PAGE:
Also citing state law and his own calculations, Fowler said Usry was entitled to an additional $217.50 for 1998 and $435 for 1999 and 2000 for a total of $1,087.50. Commission Chairman Thomas Chalker said Monday that the board decided during the executive session portion of the January meeting to pay Usry the amount Fowler recommended. The check was cut last week and is being routed to Usry through the attorneys, he said.

Representing Usry, attorney Shane Geeter in a Dec. 18 letter also referred to Georgia law 15-10-23(a)(3), saying that the law does not require that Judge Usry would have been responsible for maintaining hourly time records. Geeter, again referring to statue, said Usry would have to "certify" his hours rather than keeping a time sheet.

He said Usry did certify that he had not worked less than 20 hours per week.

"The fact that the statute only requires certification recognizes that Chief Magistrates are judges," said Geeter. "The suggestion that Chief Magistrates have to keep a time clock reduces the honor and dignity of the position of Chief Magistrate to being that of a check-out clerk at a grocery store."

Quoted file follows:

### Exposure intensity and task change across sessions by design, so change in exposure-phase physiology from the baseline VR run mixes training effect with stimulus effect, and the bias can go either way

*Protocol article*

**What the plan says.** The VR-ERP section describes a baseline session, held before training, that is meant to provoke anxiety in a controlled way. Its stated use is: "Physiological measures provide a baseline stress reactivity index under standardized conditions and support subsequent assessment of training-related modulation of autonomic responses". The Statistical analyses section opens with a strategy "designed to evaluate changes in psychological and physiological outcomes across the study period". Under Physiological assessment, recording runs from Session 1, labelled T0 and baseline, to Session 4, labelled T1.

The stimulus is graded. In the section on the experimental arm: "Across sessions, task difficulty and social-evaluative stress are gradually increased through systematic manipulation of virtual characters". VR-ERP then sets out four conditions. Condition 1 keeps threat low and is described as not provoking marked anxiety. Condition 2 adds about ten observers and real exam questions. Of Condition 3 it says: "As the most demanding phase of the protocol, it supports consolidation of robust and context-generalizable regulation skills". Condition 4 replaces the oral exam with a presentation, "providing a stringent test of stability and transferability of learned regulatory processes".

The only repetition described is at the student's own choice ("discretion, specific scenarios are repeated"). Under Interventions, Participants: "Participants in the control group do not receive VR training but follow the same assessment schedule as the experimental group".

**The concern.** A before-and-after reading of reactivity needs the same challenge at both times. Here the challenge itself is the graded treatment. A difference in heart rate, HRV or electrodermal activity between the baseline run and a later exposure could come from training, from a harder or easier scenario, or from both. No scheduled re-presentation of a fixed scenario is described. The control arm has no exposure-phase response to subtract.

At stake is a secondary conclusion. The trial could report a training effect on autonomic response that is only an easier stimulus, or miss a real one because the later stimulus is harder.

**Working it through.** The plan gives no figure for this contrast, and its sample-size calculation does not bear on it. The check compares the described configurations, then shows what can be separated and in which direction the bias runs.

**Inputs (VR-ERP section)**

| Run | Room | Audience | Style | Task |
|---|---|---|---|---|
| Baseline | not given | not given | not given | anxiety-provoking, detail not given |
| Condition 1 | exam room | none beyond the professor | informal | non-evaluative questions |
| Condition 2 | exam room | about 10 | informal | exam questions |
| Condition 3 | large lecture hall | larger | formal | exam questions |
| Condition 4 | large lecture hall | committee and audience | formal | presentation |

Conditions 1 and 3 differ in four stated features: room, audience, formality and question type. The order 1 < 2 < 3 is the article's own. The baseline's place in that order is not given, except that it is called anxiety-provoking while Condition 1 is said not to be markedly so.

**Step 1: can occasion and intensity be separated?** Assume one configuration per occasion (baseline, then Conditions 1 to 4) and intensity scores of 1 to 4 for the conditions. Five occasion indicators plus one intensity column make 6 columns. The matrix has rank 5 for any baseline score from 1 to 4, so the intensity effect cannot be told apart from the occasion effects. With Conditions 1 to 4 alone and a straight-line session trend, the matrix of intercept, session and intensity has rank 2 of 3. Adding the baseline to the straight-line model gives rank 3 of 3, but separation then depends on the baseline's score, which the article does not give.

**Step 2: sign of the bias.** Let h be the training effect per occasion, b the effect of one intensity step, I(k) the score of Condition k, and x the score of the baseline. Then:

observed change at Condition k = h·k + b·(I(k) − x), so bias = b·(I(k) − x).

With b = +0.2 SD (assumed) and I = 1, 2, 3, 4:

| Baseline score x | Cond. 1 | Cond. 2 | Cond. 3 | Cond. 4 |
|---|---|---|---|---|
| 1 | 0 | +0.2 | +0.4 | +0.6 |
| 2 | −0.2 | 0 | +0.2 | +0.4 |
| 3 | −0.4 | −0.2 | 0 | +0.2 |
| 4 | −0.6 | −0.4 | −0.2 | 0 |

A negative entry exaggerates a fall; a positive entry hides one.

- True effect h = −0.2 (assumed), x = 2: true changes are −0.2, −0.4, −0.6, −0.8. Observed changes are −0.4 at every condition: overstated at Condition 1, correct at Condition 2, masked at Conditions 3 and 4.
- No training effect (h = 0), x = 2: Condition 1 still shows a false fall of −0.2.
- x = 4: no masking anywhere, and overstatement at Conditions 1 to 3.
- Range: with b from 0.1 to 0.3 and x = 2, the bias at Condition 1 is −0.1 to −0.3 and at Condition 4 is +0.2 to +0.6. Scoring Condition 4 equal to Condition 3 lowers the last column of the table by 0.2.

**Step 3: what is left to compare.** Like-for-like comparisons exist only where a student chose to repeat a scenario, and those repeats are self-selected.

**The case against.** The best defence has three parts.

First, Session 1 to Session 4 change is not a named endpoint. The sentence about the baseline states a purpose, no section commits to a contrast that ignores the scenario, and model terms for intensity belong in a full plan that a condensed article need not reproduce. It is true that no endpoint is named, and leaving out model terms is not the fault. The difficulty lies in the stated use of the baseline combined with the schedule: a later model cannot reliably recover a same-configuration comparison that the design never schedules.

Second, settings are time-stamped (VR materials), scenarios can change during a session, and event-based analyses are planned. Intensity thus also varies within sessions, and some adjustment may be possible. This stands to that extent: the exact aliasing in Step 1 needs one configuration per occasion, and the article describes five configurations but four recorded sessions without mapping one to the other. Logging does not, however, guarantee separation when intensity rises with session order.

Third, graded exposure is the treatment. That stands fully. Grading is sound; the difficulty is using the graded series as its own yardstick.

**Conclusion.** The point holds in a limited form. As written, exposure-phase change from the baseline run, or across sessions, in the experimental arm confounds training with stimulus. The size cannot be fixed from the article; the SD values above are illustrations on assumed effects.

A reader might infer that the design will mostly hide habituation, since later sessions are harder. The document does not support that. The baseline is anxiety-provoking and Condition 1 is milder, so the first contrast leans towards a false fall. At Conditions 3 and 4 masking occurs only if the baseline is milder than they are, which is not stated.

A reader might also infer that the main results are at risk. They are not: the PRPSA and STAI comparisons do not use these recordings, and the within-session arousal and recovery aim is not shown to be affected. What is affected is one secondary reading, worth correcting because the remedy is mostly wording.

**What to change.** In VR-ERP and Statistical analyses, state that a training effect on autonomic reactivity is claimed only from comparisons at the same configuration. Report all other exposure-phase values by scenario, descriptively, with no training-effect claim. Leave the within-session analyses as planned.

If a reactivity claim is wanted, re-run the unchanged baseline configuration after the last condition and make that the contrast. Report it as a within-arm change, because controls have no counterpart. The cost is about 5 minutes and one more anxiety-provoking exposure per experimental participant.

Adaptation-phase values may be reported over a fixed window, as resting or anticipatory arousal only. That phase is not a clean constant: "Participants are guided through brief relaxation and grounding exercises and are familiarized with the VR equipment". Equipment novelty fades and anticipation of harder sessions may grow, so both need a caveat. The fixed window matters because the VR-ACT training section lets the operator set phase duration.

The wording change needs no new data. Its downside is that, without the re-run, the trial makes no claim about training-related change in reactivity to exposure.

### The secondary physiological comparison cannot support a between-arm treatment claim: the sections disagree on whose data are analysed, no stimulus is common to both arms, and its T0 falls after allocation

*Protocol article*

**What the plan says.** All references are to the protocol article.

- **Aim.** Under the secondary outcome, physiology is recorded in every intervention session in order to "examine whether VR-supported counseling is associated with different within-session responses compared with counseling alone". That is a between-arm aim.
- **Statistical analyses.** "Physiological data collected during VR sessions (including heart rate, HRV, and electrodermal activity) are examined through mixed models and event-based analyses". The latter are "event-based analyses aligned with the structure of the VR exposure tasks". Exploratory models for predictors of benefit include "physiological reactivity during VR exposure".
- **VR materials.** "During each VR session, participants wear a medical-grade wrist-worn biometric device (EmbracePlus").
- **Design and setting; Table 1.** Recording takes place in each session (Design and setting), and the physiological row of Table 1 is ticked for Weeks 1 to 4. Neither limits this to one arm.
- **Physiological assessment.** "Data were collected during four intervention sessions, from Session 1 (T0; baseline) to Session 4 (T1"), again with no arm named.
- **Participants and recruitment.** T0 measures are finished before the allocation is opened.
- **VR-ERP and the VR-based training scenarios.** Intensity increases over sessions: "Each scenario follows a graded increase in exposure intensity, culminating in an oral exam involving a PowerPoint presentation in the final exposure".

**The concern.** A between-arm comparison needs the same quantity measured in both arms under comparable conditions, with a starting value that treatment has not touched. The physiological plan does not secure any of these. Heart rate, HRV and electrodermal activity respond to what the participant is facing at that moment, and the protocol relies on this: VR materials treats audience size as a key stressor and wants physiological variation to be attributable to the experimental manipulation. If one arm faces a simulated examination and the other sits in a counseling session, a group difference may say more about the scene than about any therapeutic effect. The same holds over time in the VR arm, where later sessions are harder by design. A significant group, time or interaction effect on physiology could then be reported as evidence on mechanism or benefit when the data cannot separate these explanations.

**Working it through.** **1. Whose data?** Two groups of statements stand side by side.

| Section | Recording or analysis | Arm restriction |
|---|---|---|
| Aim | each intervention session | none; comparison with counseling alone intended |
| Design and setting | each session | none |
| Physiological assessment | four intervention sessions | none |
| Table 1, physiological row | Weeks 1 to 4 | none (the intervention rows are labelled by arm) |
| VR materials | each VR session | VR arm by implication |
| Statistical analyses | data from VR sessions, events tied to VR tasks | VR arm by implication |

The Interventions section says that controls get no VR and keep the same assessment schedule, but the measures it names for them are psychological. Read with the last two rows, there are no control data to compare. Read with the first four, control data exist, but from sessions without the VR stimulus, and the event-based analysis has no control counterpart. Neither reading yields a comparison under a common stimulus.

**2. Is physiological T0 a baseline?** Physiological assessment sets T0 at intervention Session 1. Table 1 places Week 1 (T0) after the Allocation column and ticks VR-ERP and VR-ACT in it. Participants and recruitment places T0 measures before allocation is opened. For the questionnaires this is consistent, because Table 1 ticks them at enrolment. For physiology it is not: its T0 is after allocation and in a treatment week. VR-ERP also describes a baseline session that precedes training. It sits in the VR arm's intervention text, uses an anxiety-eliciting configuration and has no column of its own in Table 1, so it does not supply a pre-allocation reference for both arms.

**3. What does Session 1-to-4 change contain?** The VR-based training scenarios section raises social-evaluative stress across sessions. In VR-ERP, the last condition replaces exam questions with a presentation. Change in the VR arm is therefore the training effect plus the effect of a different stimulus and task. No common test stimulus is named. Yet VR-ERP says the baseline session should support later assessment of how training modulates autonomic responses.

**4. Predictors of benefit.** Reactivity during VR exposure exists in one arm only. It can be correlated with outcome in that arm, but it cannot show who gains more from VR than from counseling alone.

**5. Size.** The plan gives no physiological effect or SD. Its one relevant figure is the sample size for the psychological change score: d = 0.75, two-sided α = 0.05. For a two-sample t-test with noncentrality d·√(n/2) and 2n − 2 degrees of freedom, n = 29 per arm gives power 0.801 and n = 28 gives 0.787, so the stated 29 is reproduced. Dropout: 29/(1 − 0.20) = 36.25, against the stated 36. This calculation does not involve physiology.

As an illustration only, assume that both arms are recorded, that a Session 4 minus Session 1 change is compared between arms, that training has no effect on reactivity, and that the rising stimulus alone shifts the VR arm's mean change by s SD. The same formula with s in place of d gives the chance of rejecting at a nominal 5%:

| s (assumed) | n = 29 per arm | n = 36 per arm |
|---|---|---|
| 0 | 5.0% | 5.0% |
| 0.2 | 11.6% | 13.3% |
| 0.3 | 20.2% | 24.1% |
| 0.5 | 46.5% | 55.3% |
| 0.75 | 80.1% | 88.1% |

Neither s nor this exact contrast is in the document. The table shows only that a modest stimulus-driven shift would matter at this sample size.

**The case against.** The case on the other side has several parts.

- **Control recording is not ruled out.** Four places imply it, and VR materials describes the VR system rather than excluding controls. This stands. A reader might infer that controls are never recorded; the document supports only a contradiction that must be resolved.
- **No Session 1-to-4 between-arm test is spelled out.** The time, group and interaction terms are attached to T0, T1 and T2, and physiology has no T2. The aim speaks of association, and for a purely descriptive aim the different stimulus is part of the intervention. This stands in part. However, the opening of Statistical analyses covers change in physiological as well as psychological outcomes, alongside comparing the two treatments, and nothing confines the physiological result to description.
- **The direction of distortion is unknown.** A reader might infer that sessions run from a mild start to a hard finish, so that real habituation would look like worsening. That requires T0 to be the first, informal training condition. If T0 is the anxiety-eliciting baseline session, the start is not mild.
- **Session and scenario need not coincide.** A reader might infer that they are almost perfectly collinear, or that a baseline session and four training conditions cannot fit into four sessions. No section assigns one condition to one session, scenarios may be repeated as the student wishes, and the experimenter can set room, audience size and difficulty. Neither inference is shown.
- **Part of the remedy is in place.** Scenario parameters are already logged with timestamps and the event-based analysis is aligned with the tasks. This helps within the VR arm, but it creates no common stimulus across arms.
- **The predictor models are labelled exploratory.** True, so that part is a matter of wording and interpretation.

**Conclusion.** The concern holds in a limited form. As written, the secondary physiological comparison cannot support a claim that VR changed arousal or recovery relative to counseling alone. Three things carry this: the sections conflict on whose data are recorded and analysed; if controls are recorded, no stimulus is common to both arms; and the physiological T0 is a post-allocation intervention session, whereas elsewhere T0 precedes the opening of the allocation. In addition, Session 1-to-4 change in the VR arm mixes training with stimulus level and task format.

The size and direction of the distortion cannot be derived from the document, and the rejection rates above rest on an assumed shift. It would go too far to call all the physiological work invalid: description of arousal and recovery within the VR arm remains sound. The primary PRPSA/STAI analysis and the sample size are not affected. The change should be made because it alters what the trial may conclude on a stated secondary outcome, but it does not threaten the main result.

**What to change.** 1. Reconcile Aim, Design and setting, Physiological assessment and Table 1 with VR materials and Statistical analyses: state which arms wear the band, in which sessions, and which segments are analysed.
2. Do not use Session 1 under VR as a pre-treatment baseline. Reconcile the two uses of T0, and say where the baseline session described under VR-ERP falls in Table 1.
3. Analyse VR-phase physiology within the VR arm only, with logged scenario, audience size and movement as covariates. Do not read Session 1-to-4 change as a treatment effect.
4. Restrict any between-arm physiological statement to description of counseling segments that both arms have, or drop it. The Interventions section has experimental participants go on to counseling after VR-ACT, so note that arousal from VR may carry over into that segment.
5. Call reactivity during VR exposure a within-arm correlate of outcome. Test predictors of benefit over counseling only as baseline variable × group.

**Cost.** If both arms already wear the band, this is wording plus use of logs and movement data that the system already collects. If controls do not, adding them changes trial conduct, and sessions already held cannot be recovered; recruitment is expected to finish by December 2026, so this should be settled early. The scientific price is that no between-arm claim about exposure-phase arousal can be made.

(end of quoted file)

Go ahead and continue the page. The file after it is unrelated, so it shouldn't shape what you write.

Geeter said Usry performed the duties of Chief Magistrate during hours other than when his office in the courthouse was open, including through visits by citizens at his place of business, through telephone conversations after business hours and during on-call hours around the clock.

Thomas said Monday that based on Fowler's advise he believed it better that the commission reserve comment on the matter at this time.

Usry said Tuesday he had no comment except that he wants only what is owed him.

Gunlocks available from sheriff

Locks will be given away on a first-come basis

By Ben Nelms
Staff Writer

A nationwide effort to provide guns owners with free locks through Project Homesafe has made its way to Jefferson County. Sheriff Gary Hutchins said Friday that he has 250 locks available now on a first come first serve basis.